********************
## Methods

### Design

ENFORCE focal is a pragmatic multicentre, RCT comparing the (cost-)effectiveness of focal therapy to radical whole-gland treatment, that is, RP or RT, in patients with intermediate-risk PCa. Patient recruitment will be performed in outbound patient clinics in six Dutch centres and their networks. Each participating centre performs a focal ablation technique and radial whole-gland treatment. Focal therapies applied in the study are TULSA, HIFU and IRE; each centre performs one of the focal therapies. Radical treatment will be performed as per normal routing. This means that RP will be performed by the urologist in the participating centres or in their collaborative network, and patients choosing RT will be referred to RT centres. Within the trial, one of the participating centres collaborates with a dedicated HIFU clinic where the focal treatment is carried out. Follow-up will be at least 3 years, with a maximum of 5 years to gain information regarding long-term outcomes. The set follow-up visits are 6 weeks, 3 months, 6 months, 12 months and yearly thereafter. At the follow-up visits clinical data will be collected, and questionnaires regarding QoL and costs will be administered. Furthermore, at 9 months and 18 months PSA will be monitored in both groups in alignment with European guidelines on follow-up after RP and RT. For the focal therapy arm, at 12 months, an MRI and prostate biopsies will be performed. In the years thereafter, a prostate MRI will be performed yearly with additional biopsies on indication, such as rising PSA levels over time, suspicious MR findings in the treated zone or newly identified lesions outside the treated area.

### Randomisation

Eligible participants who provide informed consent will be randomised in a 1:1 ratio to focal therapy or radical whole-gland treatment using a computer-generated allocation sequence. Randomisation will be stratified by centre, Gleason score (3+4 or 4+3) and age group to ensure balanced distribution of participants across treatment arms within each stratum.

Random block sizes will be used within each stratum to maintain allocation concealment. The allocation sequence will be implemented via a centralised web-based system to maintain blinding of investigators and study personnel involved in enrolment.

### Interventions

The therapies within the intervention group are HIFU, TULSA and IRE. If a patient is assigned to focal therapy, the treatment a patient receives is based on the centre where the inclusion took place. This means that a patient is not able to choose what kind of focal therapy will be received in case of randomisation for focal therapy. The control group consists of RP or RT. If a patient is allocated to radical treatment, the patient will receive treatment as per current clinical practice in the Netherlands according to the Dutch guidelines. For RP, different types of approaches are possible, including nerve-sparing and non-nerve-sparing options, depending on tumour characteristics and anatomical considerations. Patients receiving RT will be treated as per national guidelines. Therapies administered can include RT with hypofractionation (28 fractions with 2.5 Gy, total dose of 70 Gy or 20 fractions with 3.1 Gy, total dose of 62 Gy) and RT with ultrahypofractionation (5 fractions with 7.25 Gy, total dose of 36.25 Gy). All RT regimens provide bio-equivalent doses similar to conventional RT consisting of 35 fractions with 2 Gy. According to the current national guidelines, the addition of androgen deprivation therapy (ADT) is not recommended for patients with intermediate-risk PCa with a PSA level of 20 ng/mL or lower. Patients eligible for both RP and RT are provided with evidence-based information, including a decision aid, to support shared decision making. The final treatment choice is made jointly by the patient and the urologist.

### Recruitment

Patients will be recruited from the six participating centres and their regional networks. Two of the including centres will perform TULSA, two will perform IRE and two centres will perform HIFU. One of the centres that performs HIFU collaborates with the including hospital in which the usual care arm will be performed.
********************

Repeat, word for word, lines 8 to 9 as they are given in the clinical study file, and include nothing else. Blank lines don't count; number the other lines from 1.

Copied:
The therapies within the intervention group are HIFU, TULSA and IRE. If a patient is assigned to focal therapy, the treatment a patient receives is based on the centre where the inclusion took place. This means that a patient is not able to choose what kind of focal therapy will be received in case of randomisation for focal therapy. The control group consists of RP or RT. If a patient is allocated to radical treatment, the patient will receive treatment as per current clinical practice in the Netherlands according to the Dutch guidelines. For RP, different types of approaches are possible, including nerve-sparing and non-nerve-sparing options, depending on tumour characteristics and anatomical considerations. Patients receiving RT will be treated as per national guidelines. Therapies administered can include RT with hypofractionation (28 fractions with 2.5 Gy, total dose of 70 Gy or 20 fractions with 3.1 Gy, total dose of 62 Gy) and RT with ultrahypofractionation (5 fractions with 7.25 Gy, total dose of 36.25 Gy). All RT regimens provide bio-equivalent doses similar to conventional RT consisting of 35 fractions with 2 Gy. According to the current national guidelines, the addition of androgen deprivation therapy (ADT) is not recommended for patients with intermediate-risk PCa with a PSA level of 20 ng/mL or lower. Patients eligible for both RP and RT are provided with evidence-based information, including a decision aid, to support shared decision making. The final treatment choice is made jointly by the patient and the urologist.

### Recruitment